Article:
Many public corporations and government agencies allocate a percentage of their business to women-owned businesses, potentially opening doors for your business and helping you achieve greater success. Unfortunately, getting that certification isn't easy; the requirements are very strict and you'll need a great deal of documentation. While time-consuming, it is worth it. Here's what you should know about getting certified.
Tips for Getting Certified as a Women Owned Business
Becoming certified as a Women Business Enterprise comes with many businesses.
Meeting the Requirements
Before you apply for certification, make sure your business meets the basic requirements. These requirements may seem straightforward but it can get complicated when it comes to proving it.
- At least one woman has at least 51% control and ownership of the business
- The woman owner serves as CEO or President, if these positions exist
- The woman is active in the daily management of the business
- The woman is a U.S. citizen
- The woman has had the officer position and ownership for a minimum of 6 months
Documents You Need
The list of documentation you need for certification is fairly exhaustive. Among other things, you will need to provide:
- A written history of your business including how, where, why, and by whom is was started or acquired.
- Resumes for all owners, key members of management, and board of directors.
- Evidence of gender for female owners.
- Financial statements for the business.
- Three years' of tax returns.
- Active liabilities or debts of the business.
- Proof of equity or capital investment by female owners
- Employee payroll for the month before the application is submitted
- 1099 or W2s for every director, officer, and owner receiving compensation
- Management and consulting agreements
- Service agreements
- Subsidiary agreements
There are Special Requirements for Corporations, Partnerships, and LLCs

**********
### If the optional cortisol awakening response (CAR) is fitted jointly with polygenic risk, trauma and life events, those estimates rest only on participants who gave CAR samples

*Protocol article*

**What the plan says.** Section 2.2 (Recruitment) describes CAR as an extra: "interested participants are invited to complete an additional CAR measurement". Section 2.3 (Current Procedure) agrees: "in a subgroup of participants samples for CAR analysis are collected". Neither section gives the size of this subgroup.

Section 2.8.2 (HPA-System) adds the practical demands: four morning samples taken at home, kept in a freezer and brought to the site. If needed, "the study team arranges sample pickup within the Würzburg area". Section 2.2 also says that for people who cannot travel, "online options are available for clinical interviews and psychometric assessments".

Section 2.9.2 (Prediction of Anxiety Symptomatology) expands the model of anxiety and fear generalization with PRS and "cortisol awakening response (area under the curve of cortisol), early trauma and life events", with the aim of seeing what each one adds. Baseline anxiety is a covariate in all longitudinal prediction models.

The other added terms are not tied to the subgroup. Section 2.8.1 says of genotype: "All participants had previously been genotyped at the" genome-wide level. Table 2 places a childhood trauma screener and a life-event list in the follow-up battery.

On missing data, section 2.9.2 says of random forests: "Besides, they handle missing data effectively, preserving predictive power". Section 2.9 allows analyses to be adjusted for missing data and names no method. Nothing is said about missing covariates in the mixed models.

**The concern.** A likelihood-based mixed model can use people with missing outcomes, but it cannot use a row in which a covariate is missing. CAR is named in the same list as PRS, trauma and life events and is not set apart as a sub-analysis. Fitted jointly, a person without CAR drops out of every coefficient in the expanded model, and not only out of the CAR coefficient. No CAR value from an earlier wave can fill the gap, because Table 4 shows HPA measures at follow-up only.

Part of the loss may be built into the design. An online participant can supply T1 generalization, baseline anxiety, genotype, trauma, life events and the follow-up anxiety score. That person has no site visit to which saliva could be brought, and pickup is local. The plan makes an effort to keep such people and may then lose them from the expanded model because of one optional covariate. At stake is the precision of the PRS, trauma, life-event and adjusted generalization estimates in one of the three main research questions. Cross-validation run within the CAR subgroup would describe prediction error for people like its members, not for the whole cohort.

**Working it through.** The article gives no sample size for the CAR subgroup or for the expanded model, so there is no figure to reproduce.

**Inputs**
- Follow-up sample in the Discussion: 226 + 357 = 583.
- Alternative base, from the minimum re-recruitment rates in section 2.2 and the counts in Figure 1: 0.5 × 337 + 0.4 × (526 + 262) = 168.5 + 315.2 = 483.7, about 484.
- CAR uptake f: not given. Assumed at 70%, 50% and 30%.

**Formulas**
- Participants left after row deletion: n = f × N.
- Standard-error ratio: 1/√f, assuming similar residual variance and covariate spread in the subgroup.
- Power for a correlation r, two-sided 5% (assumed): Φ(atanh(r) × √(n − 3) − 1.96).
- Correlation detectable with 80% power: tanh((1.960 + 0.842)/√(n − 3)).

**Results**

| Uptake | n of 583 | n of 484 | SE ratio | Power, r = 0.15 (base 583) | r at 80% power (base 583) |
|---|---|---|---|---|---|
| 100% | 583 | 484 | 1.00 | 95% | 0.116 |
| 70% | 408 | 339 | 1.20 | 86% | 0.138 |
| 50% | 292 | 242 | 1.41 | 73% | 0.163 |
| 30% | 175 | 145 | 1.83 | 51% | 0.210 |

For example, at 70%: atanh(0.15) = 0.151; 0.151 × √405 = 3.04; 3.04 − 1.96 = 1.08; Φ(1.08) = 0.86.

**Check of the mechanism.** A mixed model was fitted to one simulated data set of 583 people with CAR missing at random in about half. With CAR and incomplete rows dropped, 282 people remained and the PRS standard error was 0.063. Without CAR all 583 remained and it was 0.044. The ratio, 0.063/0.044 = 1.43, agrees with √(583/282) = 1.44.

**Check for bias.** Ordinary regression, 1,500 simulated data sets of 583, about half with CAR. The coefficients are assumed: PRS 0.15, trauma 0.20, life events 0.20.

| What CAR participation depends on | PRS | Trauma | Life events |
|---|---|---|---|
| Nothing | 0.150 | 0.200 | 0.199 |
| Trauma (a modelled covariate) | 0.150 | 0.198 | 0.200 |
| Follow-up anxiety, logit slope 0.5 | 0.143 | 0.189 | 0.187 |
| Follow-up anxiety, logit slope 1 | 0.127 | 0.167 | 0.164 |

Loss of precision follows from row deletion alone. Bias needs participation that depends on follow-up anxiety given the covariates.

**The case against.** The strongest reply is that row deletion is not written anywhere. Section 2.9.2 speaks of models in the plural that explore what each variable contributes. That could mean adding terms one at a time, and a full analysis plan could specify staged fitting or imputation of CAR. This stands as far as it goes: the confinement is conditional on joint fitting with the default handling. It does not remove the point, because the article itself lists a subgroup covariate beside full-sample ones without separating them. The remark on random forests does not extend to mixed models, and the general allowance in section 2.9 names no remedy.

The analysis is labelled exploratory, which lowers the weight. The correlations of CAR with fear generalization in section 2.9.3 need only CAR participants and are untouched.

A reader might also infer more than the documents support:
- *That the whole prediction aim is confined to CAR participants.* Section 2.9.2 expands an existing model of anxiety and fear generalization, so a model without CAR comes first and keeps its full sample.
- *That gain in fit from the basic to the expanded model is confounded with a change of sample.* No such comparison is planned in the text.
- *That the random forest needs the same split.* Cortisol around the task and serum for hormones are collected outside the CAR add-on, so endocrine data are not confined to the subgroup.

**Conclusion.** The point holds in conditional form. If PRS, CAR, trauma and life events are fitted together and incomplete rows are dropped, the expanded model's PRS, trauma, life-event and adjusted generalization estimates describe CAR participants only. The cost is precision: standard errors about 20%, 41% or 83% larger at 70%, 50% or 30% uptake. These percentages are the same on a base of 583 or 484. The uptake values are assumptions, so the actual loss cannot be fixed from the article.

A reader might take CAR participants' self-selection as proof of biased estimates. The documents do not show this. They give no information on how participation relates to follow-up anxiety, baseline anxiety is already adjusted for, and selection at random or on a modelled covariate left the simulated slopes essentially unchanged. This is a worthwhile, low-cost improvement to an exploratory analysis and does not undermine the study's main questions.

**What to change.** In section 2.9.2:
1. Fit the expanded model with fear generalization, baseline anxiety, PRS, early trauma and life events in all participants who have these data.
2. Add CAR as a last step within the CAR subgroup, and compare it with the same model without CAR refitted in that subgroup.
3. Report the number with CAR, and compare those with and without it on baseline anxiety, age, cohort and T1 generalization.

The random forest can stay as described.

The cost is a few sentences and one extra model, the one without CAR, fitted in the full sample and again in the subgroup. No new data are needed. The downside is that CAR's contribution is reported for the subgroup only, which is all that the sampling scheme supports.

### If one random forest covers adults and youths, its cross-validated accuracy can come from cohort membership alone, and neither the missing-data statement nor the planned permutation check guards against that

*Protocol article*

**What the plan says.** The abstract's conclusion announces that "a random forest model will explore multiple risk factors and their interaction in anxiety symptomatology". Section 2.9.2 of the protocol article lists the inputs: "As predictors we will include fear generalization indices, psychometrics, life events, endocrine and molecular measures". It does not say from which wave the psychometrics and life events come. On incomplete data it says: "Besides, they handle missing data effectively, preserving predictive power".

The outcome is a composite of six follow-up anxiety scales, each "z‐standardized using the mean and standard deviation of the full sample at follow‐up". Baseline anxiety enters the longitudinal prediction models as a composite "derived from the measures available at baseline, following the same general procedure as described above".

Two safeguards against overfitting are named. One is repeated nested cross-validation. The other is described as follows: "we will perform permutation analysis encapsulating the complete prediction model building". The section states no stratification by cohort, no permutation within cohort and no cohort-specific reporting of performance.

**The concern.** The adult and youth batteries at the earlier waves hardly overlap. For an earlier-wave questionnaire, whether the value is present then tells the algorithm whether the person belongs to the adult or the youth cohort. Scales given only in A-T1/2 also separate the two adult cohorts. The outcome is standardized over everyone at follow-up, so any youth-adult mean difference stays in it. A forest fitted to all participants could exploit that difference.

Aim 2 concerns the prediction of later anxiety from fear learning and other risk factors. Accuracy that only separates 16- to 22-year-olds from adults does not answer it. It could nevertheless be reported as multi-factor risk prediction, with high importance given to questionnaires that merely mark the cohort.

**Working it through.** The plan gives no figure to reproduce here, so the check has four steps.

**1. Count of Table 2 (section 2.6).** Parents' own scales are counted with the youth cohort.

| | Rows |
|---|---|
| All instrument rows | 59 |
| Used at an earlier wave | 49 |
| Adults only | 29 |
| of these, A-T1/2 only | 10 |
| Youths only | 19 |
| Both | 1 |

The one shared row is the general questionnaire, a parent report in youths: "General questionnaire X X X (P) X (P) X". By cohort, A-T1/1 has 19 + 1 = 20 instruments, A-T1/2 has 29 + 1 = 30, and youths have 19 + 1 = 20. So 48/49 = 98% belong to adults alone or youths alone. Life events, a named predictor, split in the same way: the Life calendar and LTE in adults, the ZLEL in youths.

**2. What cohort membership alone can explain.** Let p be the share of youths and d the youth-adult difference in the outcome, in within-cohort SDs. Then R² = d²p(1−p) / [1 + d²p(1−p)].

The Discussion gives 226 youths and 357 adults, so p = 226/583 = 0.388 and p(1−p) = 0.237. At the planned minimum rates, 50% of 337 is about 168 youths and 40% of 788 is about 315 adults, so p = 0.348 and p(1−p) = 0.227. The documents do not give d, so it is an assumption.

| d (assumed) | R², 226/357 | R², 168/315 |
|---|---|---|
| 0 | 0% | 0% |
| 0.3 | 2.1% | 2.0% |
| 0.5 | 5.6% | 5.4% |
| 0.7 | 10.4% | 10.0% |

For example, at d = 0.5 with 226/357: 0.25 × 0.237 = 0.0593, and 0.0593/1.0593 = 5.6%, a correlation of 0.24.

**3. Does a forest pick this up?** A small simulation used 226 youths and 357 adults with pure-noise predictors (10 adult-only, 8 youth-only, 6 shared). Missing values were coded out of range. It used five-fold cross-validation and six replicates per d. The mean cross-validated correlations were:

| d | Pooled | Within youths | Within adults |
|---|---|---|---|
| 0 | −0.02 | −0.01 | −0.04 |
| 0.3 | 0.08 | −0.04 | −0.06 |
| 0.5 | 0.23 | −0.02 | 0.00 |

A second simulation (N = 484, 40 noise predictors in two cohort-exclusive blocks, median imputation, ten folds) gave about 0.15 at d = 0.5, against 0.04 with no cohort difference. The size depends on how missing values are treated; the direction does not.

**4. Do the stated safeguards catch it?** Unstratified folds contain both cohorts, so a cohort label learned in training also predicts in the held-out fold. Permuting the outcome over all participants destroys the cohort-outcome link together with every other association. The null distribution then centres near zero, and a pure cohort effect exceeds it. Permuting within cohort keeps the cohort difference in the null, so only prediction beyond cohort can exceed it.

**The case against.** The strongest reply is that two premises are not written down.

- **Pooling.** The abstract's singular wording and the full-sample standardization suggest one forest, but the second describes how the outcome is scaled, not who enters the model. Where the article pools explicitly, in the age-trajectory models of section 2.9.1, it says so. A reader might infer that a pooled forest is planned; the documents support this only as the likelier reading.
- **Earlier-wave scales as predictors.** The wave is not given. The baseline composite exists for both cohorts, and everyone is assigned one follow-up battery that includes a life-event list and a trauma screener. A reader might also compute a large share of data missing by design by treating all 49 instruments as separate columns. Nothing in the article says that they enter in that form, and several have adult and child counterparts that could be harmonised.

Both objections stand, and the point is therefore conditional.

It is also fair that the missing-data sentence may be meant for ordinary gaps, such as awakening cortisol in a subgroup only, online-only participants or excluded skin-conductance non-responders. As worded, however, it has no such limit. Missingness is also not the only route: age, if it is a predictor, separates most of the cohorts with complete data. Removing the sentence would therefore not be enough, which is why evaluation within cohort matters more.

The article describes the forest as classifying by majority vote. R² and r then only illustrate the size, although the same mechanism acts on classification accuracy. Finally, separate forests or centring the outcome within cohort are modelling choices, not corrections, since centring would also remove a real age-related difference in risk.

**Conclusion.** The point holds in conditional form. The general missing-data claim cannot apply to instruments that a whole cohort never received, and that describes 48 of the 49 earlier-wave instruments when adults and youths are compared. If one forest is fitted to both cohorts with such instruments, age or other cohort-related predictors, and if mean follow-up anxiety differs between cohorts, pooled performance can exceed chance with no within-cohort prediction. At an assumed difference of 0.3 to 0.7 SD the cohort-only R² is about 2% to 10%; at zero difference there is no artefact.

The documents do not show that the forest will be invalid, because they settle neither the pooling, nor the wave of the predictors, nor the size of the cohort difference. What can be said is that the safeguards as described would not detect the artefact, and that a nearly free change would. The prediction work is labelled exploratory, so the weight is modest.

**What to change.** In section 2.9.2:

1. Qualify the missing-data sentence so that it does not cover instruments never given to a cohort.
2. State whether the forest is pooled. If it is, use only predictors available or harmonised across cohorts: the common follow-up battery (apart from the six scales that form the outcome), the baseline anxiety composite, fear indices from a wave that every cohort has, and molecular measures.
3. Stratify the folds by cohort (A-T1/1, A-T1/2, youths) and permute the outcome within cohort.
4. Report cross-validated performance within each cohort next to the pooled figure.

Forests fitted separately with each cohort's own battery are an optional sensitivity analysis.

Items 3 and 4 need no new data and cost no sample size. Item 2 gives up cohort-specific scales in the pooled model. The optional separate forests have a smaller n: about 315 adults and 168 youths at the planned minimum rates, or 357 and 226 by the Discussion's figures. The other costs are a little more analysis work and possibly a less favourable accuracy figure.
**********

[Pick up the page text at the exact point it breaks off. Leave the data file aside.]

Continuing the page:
Before you apply, make sure you're aware of the special requirements when it comes to each type of business entity. For example, if you form an LLC, you will need to provide your Articles of Organization, LLC Regulations, member list with gender and titles, Certificate of Formation, Schedule of Advances to members for the last three years, and proof of authority to do business in the state in which you are headquartered if you are an out-of-state LLC.
Note that the 51% ownership requirement applies regardless of entity type.
Where Can You Get Certified?
Most women-owned businesses choose to get certified through a third-party Women's Business Enterprise (WBE) provider. The most popular is the National Women's Business Owner Corporation (NWBOC), which was the first certifier in the country. The NWBOC has a certification kit on sale that includes a guide to the application process and a way to organize your application material. Another option is the Women's Business Enterprise National Council (WBENC), a non-profit based in Washington, D.C. that helps women get certified.
Some states offer programs for businesses to become WBE certified. You can check with your state's Office of Equal Opportunity or Department of Economic Development. Going through a city or state agency may be the best route if you plan to do business within the state and do not need national certification.
While getting certified can seem like an uphill battle, it will be worth it in the end. Be prepared to establish proof that a woman is actually a majority owner with majority control of the company as this is where most people run into trouble. For example, if Rebecca owns 100% of Company A but the company's operating agreement has a transfer of ownership provision that means Rebecca must give fellow owner John a right of first refusal if she sells her interest, Rebecca's ownership rights in the company are provisional and the company would not qualify for certification.